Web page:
Scientists Confirm Black Hole in the Center of Galaxy M87 is Rotating After 22 Years of Observation
After 22 years of observations, scientists have confirmed that the supermassive black hole at the center of the M87 galaxy is indeed rotating. It was observed that its jet, akin to a fencer’s sword, traces a circular path in space with an amplitude of up to 10 degrees. This “sword,” which stretches over 5,000 light-years, is equally deadly to anything that crosses its path, much like a weapon in the hands of a skilled fighter.
The jet, or stream of matter, emanating from the center of the supermassive black hole in the M87 galaxy, was first noticed in 1918 by astronomer Heber Curtis. The image of this jet was first captured using the Hubble Space Telescope. Furthermore, this black hole became the first one to have its image visualized through direct observation. To be precise, the Event Horizon Telescope, a network of radio telescopes scattered across the Earth, captured the image of the black hole’s shadow or its accretion disk since the black hole itself doesn’t emit any visible light.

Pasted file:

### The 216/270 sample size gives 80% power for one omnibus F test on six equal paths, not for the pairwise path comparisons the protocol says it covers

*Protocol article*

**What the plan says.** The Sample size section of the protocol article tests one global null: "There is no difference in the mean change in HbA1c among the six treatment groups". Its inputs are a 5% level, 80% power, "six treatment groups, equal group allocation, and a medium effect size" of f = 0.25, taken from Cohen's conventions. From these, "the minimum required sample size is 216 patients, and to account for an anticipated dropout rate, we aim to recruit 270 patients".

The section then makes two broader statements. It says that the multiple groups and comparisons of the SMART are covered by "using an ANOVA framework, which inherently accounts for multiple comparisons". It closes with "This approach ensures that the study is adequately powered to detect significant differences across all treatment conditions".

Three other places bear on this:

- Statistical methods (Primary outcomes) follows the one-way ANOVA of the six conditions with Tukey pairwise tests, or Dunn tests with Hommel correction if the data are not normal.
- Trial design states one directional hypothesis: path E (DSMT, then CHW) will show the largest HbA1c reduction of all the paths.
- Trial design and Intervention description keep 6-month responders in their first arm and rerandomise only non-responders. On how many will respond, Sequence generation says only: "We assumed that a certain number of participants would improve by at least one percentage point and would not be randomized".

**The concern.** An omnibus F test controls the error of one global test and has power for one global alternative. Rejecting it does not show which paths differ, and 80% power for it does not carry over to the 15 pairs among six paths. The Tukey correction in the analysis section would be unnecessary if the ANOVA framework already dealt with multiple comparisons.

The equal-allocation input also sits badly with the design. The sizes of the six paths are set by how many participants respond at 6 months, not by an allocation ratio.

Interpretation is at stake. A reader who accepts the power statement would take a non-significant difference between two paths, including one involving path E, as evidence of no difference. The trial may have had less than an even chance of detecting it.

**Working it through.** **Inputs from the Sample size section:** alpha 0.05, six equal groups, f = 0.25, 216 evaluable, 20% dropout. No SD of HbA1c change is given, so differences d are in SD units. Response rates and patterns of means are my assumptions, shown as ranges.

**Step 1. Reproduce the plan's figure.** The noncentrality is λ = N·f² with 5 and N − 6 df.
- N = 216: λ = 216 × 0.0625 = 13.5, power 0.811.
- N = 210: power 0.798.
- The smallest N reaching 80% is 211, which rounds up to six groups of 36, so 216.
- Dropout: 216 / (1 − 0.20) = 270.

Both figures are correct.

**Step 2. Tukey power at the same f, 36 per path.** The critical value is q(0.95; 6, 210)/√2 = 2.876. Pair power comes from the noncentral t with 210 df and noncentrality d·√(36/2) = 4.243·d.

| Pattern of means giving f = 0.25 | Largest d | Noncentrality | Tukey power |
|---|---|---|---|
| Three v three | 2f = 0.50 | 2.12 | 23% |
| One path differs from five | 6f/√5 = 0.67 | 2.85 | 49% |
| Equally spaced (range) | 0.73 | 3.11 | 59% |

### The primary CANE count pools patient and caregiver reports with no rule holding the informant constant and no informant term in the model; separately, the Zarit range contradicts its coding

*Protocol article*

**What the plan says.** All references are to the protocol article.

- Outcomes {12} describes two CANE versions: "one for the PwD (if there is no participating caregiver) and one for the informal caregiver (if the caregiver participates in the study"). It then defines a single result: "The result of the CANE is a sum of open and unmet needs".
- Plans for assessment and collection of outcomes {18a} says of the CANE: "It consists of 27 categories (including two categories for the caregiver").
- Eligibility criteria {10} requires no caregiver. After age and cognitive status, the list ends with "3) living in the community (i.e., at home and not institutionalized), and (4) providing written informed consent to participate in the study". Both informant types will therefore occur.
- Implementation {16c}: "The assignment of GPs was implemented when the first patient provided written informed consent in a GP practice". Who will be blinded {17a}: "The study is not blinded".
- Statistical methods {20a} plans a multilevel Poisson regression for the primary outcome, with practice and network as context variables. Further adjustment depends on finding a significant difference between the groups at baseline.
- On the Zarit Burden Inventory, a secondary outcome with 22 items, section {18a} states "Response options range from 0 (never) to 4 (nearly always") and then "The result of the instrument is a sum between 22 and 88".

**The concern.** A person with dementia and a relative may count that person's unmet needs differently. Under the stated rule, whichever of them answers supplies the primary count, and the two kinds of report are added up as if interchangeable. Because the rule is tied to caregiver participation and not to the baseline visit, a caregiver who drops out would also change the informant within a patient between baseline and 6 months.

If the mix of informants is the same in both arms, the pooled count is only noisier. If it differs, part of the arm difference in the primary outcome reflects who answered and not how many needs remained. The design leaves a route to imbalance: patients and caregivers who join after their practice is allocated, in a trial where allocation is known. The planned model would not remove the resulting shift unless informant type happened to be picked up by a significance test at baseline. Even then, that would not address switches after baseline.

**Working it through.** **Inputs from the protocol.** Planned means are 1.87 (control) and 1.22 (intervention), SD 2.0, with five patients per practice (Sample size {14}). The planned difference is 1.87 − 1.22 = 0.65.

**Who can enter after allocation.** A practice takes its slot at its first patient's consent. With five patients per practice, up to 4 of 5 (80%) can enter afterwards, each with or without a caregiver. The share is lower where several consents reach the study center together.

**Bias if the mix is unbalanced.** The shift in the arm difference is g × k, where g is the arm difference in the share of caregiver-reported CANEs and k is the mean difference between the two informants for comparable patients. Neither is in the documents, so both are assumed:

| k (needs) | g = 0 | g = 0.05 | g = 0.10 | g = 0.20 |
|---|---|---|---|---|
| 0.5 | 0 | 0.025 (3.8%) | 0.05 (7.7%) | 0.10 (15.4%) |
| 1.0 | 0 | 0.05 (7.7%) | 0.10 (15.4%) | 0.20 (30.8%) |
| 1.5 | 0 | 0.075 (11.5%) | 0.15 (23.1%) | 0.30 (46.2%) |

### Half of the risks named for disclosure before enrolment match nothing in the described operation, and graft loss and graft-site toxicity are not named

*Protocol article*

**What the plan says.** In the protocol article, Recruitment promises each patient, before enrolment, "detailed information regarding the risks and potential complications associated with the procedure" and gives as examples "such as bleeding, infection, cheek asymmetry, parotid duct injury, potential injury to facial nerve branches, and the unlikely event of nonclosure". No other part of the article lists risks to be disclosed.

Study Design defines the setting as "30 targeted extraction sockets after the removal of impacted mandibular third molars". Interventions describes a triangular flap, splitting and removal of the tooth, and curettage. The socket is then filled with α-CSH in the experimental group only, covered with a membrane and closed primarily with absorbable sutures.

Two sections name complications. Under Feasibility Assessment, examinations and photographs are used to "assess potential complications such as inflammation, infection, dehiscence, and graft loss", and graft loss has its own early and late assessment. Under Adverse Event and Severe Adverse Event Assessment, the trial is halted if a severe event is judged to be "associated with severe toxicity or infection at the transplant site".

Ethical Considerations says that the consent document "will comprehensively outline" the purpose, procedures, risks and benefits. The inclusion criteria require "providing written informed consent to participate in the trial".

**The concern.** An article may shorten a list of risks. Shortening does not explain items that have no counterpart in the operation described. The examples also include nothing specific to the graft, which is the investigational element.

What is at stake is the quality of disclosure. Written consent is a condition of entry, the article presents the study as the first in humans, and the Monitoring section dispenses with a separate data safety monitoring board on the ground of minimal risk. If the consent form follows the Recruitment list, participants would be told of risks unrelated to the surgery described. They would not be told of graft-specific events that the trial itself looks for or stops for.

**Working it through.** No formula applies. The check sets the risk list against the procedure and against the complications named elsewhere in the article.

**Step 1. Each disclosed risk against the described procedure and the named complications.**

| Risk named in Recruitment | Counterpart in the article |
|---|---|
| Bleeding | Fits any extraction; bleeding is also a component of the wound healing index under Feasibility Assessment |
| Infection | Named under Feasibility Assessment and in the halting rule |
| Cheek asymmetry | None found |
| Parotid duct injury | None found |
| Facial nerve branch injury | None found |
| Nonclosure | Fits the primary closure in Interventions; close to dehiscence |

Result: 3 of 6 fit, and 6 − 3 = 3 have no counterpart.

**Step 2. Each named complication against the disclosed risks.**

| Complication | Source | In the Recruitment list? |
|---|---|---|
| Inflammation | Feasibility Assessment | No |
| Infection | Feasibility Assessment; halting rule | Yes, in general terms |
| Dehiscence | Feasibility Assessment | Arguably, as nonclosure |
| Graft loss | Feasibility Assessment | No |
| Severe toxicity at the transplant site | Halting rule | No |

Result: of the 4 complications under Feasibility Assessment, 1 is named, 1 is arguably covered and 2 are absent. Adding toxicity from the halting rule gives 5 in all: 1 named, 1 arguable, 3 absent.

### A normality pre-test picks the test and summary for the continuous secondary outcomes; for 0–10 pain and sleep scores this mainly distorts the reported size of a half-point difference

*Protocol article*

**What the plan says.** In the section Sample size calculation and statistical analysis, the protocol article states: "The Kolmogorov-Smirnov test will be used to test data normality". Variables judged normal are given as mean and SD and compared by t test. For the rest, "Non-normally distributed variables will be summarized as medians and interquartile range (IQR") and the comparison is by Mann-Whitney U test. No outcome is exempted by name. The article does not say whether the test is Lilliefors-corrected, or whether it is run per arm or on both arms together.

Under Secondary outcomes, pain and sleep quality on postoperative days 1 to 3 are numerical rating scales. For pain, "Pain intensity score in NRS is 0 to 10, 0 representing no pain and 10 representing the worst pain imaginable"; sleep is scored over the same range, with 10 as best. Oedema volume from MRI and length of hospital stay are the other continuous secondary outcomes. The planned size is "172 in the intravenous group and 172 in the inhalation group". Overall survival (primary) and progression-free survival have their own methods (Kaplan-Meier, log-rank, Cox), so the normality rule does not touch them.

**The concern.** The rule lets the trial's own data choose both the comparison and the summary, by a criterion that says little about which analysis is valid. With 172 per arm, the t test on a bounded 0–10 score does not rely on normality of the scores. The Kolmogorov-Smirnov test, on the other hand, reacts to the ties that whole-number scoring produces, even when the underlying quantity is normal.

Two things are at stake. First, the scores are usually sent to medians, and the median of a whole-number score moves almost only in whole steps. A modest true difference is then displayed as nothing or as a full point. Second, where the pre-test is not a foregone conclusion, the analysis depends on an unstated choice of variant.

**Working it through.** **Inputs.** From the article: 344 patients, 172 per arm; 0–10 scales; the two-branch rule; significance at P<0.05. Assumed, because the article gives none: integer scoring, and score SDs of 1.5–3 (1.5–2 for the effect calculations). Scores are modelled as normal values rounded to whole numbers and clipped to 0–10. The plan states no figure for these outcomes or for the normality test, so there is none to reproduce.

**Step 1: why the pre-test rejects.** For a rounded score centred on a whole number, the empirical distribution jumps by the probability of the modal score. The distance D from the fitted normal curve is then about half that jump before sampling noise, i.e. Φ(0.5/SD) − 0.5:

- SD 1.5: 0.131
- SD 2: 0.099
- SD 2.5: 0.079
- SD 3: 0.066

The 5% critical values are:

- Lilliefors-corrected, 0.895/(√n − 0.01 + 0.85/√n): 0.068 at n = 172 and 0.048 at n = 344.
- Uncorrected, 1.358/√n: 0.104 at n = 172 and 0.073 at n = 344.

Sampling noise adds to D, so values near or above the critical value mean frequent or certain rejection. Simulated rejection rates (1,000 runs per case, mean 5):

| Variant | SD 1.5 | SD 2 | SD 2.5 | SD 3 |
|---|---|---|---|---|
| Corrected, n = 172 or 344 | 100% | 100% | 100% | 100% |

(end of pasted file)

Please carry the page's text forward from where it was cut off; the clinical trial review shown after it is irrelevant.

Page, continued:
The research team analyzed 170 observations of M87 taken between 2000 and 2022, using more than 200 telescopes. They could determine the black hole’s rotation only by tracking the changes in the position of its jet. A rotating black hole warps space-time around it, a phenomenon known as frame-dragging or the Lense-Thirring effect. This warping causes the direction of the jet and the orientation of the accretion disk to change in response to the distortions in space-time. To external observers, this appears as a deviation in the jet’s angle.
Observations helped determine that the angle of deflection of the jet is approximately 10 degrees. The jet completes its motion in an 11-year cycle before the process repeats.
As for the speed at which this black hole is rotating, which has a mass roughly 6 billion times that of the Sun, scientists still need to determine it. Most black holes rotate at nearly the speed of light, but black holes have been discovered with rotation speeds decreasing to as low as 50% of the speed of light.
- I'm Vasyl Kolomiiets, a seasoned tech journalist regularly contributing to global publications. Having a profound background in information technologies, I seamlessly blended my technical expertise with my passion for writing, venturing into technology journalism. I've covered a wide range of topics including cutting-edge developments and their impacts on society, contributing to leading tech platforms.
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